JOHN BERMAN, CNN ANCHOR: Wisconsin voters actually heading to the polls this morning after the Supreme Court overruled the government's attempt to postpone today's primary.

CNN's Omar Jimenez live in Milwaukee with the latest on this.

It's remarkable, in this time of social distancing, to hear and see behind you people going to the polls.


And this came after a lot of debate, especially over the course of the past 24 hours. The polls here in Wisconsin are open and there are people literally lined up at this polling location here, one of five locations in Milwaukee. Before polls opened, they were lined up along the side of this high school here and around the corner and up a little bit of the block nearby.

So, I mentioned there was a complicated debate to get to here. Let's just start with absentee ballots, for example.

So, last week, there was a federal court order extending the amount of time that these absentee ballots could be accepted through April 13th. But then yesterday the U.S. Supreme Court ruled that those absentee ballots must be postmarked by today and received by April 13th.

And the reason that's important is there are over a million absentee ballots requested here in Wisconsin so far. Thousands of them have been requested, but they won't be received in time to be postmarked by today. Which means, voters essentially have to choose between potentially risking their safety and coming out to vote in person, or not voting at all. And that's just the absentee ballot portion of this.

Then there's the politics. Democratic Governor Tony Evers wanted to delay this election, did not want it to happen today. So he tried to go through his Republican-led legislature, but they struck him down. So, yesterday, he issued an executive order delaying this election to June 9th. That was immediately appealed by the Republican-led legislature to the Republican-led state supreme court, who voted to keep the election happening today.

So after that pair of losses, Governor Tony Evers issued a statement last night, reading, tomorrow -- today -- in Wisconsin, thousands will wake up and have to choose between exercising their right to vote and staying healthy and safe. In this time of historic crisis, it's a shame that two branches of government in this state chose to pass the buck instead of taking responsibility for the health and safety of the people we were elected to serve.

And while Wisconsin isn't necessarily a coronavirus hot spot compared to some of the other states we have seen, we have seen how quickly these situations can change and only time will tell as to whether in person voting today will play a factor in any rising numbers.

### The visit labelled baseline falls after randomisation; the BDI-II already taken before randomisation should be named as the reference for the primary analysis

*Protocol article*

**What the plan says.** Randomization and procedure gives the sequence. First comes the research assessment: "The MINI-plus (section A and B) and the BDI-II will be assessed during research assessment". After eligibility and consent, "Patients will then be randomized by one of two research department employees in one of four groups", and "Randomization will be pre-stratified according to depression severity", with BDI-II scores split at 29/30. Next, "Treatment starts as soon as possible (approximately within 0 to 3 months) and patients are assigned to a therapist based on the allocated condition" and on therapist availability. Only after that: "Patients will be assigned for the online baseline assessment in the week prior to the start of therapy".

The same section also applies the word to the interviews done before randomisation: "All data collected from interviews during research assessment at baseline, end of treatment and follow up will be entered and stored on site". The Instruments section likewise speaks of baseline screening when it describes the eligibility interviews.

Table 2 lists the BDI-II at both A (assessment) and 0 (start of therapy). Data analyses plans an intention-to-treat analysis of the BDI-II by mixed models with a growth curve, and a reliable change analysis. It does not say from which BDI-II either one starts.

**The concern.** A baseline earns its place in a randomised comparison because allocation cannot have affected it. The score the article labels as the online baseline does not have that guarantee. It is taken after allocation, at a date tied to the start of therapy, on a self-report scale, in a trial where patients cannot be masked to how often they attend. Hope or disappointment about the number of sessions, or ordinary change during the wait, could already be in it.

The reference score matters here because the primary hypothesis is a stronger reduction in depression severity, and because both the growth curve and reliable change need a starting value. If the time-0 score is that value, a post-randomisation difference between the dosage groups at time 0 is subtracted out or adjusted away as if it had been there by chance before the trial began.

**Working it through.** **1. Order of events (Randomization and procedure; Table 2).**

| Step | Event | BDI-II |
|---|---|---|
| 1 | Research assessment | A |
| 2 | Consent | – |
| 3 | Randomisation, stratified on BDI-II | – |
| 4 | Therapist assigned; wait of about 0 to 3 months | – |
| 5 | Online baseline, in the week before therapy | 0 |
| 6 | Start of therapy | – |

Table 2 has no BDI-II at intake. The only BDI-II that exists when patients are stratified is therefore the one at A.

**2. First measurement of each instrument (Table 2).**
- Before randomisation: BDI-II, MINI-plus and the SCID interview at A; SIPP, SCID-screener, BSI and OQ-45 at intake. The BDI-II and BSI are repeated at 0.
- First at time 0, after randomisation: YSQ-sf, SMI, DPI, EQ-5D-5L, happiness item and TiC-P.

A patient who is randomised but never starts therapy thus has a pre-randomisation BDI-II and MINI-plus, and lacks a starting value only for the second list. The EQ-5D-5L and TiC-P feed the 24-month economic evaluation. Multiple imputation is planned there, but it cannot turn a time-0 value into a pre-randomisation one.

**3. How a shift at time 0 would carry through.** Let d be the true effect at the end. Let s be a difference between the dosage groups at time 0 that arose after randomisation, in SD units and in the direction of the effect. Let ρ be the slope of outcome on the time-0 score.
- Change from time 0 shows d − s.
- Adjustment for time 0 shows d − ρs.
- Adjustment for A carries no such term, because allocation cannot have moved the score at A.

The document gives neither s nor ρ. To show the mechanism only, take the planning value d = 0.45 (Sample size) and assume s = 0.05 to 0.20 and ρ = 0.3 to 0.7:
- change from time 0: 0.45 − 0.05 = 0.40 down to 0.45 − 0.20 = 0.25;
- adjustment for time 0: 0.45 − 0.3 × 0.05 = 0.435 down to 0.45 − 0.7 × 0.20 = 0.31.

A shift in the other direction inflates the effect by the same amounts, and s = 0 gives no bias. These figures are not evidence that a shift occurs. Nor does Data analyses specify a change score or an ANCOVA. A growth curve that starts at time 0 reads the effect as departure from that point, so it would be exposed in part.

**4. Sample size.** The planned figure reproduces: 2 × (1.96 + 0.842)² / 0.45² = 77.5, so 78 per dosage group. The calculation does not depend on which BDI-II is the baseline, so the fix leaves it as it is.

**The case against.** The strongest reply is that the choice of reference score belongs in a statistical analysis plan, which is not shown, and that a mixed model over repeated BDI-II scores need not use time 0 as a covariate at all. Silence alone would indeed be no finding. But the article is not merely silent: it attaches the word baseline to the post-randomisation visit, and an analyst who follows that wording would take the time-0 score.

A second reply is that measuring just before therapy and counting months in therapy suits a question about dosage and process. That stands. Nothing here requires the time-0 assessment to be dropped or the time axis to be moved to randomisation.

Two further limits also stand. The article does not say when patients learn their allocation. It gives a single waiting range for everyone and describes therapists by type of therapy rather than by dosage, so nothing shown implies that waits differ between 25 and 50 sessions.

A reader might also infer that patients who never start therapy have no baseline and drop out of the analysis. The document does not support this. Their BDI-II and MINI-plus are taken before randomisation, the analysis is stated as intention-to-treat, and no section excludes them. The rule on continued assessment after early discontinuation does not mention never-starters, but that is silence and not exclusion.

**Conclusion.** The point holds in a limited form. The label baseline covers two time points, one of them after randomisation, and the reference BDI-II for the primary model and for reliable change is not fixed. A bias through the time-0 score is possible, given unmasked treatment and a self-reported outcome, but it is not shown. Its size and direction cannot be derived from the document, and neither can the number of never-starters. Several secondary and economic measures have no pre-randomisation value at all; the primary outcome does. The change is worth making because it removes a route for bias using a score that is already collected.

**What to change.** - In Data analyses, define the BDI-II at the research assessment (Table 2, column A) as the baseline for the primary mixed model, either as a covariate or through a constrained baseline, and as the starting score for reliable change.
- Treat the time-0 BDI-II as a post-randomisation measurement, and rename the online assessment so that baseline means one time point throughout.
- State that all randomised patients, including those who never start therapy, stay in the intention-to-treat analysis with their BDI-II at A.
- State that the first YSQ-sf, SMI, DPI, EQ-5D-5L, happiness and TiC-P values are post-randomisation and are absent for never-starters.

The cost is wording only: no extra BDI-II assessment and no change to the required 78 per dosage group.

CAMEROTA: Thank you very much, Omar.

So, the U.S. Navy says a crew member of the hospital ship docked in New York is being isolated after testing positive for coronavirus. The crew of the Comfort is also getting ready to receive other coronavirus patients for the first time. That and more from our reporters across the country.


ERICA HILL, CNN NATIONAL CORRESPONDENT: I'm Erica Hill in New York, where the Navy hospital ship Comfort will soon begin receiving patients from both New York and New Jersey. New Jersey now has the second highest number of cases in the nation, more than 41,000. The state's governor saying today that while they are flattening the curve, now is not time to take your foot off the gas, noting there is still at least a week and a half to go until they hit that critical apex.


That's the TCF center behind me. And right now Army Corps of Engineers workers are working on the inside to try to get the buildout for a field hospital. A thousand beds will be put into that facility. We got a firsthand look on the inside. We saw a triage center, a facility for pharmaceuticals, and we saw the bed space that's going to be in there to help the overflow of patients from the hospitals here in the Detroit area.

We also know the state has picked a second site with a thousand person buildout that they're planning there as well. That's because of the overflow of ICU patients all across this state. They're starting to focus down and get ready for this next peak that they're expecting.


About 24,000 Americans abroad are still seeking assistance from the U.S. government to get back home. Now, these are Americans who are stuck in countries that either closed down their international air space or closed their borders as the coronavirus pandemic took root worldwide.

And the State Department has already helped about 45,000 Americans get back to the United States.


And that assistance will continue, but it won't continue for forever. State Department officials say that in the coming weeks, they're preparing to terminate that assistance. So if Americans want to get home, they need to seek assistance to do so now.


BERMAN: Thanks to all of our reporters spread out across the country.

So many developments on the pandemic each hour. Here's what to watch today.


ON SCREEN TEXT: TBA, New York Governor Cuomo briefing.

3:00 p.m. ET, Trump gives small business relief update.

5:00 p.m. ET, White House task force briefing.


BERMAN: So you have many questions about the coronavirus pandemic. Dr. Sanjay Gupta has answers, next.



BERMAN: All right, we've been asking you to send in your questions about coronavirus. You have obliged. And CNN chief medical correspondent Dr. Sanjay Gupta back to answer some of them.

So Alisyn wanted to start with meat today. So let me ask this question from Syed.

CAMEROTA: Every day, Sanjay.


BERMAN: He writes, is it safe to buy meat or fish from a supermarket or any meat shop? Even though we wash it before cooking, my concern is that the coronavirus may have contaminated the meat or fish.